What is perceived as the main barrier to seeing an electric vehicle (EV) in every driveway? Simple: a range that's too short and charging times that are too long. Now, what if a battery technology was developed that would allow you could drive for 500 miles straight and then recharge the battery in 10 minutes? Exactly. There would be a lot wailing and gnashing of teeth by those who just sank billions into tar sand projects and pipelines.
If that's the sort of karmic comeuppance you dream of, then you might be in luck in just a few short years. Researchers at Northwestern University have come up with a lithium-ion battery electrode they say would allow for 10 times the capacity of today's batteries and could charge ten times faster. And it could be on the market in three to five years.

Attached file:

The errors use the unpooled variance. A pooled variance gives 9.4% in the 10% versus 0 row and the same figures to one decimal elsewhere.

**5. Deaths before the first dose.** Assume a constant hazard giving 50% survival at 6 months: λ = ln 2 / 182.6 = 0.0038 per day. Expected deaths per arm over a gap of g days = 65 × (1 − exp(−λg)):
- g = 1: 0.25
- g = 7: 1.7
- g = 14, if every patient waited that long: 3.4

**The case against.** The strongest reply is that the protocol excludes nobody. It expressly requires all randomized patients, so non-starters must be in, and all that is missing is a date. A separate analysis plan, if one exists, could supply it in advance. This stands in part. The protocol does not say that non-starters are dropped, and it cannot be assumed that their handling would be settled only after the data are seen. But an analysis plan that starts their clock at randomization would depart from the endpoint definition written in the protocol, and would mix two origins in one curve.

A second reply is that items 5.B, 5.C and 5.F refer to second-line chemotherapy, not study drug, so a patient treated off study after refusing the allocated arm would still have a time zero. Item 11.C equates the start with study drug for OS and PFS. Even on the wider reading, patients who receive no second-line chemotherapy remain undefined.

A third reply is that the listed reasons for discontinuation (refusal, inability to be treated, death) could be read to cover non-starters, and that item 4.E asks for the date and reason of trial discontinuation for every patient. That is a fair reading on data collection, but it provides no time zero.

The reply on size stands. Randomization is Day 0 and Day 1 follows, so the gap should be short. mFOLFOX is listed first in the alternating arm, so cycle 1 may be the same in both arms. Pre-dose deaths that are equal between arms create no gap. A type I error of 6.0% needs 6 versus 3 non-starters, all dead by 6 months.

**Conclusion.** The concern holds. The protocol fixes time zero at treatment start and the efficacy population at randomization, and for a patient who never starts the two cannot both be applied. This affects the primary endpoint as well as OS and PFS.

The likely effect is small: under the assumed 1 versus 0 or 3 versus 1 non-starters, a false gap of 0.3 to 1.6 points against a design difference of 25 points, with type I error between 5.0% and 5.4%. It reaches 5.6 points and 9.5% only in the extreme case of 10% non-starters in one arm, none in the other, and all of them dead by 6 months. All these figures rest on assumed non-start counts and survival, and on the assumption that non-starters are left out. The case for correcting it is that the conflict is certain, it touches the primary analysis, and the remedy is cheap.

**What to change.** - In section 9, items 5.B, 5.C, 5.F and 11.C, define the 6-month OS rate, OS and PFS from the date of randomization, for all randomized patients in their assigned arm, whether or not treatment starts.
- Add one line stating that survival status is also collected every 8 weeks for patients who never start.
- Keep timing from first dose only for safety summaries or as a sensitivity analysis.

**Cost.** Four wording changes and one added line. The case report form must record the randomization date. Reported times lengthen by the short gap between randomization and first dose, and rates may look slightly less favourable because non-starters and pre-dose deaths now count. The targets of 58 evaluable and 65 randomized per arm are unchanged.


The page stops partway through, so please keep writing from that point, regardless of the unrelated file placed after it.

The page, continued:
The breakthrough was arrived at by layering silicon (the green spheres in the diagram above) between sheets of graphene and then creating small holes in those sheets. If you're so inclined, you can geek out on a thorough description of the process here. Of course, it's wise not to count unhatched battery-operated chickens, but if you consider that this is just one of the many recent breakthroughs in energy storage, it's hard not to be optimistic about a transportation transformation in the very near future.